150 years after the Norman Conquest, history came within a hair’s breadth of repeating itself. In 1216, taking advantage of the turmoil created in England by King John’s inept rule, Prince Louis of France invaded England and allied with English rebels. The prize was the crown of England. Within months Louis had seized control of one-third of the country, including London. This is the first book to cover the bloody events of the invasion, one of the most dramatic but most overlooked episodes of British history. The text vividly describes the campaigns, series, battles and atrocities of the invasion and its colourful leaders – Louis the lion, King John, William Marshal, and the mercenaries Fawkes de Breaute and Eustace the Monk – to offer the first detailed military analysis of this epic struggle for England.
This specially updated edition of Blood Cries Afar contains new material on the importance of the Magna Carta and the conflict that surrounded its birth. It tells a dramatic and violent but overlooked story, with a broad appeal to those interested in the history of England and France, and war in an age of kings, knights, castles, battles and brutality.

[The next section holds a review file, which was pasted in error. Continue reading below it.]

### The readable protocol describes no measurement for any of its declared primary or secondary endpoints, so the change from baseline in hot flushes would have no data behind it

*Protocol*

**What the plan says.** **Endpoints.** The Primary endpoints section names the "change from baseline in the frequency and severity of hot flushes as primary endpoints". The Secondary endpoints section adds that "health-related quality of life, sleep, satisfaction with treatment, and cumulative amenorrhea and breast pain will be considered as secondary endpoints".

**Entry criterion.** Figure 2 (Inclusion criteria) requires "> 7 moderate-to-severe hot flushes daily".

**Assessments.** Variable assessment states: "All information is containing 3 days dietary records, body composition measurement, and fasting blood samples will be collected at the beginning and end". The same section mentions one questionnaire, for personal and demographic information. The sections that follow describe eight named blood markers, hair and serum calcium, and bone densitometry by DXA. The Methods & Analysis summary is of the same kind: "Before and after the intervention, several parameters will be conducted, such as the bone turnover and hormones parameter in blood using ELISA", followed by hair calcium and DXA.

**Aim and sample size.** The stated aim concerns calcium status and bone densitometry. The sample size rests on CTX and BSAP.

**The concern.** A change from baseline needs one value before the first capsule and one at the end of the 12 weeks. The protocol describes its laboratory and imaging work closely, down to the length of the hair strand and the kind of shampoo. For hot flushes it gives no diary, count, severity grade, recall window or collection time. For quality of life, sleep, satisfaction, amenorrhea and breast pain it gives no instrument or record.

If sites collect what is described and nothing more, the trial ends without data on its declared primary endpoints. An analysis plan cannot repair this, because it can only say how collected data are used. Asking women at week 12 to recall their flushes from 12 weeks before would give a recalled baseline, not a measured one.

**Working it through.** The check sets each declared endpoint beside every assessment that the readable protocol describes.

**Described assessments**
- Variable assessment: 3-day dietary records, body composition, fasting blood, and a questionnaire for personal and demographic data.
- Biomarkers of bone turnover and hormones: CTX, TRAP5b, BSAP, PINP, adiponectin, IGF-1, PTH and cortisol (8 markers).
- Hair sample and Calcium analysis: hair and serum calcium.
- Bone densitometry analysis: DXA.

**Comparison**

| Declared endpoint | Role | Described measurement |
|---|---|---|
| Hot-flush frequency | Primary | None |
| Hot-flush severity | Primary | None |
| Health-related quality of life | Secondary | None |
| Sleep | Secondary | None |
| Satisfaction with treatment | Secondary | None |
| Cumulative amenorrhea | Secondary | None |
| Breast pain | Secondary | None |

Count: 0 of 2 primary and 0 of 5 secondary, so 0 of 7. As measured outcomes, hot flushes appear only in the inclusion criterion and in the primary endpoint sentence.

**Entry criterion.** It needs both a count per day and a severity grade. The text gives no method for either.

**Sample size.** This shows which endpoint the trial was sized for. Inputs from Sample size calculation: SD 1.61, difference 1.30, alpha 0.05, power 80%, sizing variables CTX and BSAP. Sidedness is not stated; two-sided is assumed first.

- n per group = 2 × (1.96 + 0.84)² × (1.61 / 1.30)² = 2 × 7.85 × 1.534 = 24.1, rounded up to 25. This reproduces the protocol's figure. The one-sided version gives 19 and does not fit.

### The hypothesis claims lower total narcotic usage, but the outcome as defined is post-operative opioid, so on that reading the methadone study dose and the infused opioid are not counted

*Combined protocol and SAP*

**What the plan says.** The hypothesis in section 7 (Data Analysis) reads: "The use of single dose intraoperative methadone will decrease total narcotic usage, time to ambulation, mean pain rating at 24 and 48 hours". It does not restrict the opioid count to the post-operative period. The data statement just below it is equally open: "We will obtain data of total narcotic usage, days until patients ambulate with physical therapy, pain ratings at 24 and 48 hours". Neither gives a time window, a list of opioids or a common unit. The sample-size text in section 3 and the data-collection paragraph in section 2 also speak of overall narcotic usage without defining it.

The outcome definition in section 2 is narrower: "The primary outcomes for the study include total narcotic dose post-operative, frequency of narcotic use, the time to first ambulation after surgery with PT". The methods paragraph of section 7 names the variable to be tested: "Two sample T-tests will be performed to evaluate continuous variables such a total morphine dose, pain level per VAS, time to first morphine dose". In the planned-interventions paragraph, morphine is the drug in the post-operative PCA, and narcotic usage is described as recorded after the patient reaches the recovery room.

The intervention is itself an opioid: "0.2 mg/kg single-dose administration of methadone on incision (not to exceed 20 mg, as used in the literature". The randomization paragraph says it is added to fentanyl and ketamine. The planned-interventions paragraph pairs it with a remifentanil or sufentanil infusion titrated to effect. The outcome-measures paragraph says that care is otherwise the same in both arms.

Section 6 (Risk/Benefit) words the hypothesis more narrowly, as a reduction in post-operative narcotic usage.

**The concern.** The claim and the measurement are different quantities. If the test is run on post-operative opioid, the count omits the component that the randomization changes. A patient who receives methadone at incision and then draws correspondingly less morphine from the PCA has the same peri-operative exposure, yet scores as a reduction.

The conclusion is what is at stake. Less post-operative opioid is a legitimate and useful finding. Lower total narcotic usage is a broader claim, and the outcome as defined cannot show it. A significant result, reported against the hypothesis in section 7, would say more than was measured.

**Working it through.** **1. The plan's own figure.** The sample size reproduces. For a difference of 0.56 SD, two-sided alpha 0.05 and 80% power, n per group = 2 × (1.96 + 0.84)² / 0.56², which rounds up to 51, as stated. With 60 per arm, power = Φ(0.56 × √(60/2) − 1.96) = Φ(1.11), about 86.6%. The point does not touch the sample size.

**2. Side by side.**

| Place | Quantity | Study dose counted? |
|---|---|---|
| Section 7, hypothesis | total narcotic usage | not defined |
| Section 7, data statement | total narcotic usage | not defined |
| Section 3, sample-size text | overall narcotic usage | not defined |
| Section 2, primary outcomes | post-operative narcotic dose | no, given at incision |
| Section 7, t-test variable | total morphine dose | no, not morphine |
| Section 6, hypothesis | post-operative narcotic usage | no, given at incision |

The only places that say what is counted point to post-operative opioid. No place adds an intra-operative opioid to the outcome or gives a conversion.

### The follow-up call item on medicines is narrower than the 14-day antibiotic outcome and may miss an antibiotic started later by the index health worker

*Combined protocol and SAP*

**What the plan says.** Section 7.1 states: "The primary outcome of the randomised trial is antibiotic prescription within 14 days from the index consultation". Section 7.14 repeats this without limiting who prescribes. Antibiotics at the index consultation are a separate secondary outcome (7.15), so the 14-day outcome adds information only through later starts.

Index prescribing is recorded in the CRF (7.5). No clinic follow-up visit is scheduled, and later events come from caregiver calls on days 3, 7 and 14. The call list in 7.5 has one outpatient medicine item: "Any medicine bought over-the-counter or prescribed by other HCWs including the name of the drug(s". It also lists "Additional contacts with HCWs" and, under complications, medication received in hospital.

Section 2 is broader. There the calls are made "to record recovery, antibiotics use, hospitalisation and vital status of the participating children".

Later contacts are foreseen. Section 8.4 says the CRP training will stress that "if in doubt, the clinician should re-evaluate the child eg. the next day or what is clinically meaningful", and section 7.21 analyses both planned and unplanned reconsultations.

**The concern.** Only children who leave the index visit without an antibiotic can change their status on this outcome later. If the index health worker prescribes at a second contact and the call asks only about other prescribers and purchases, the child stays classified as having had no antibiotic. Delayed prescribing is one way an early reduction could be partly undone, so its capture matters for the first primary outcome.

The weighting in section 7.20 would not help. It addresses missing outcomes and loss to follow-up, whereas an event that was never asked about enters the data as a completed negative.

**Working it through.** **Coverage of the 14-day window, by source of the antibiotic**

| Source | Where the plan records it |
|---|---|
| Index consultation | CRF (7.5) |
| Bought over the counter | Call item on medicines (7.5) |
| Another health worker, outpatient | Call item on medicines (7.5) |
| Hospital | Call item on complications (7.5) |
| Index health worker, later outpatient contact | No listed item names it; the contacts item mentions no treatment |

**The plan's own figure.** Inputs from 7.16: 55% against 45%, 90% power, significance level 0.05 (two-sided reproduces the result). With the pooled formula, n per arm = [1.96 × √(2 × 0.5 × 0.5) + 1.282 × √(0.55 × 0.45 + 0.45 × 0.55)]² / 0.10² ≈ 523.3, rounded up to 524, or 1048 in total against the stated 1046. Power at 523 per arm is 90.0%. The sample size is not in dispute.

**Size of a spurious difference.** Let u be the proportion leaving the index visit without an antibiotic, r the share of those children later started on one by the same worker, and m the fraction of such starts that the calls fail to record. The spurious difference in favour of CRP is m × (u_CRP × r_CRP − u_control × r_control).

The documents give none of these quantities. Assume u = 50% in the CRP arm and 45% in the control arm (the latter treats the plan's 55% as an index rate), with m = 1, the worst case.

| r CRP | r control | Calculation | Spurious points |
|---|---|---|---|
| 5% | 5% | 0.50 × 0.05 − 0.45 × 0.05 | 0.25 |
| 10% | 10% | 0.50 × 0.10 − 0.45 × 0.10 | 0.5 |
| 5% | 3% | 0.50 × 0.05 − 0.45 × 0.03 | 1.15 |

“A full and well-researched narrative … makes for a powerful and gripping read showing a mastery of the sources…. [McGlynn] keeps the reader turning the pages. A lively and wide-ranging study” Nigel Saul, History Today
“This book provides a highly readable and well-researched narrative of the events of a crucial and dramatic period” Michael Prestwich, Times Literary Supplement
“Tells a dashing story with gusto…This is an entertaining military history of a very exciting reign” Dan Jones, The Spectator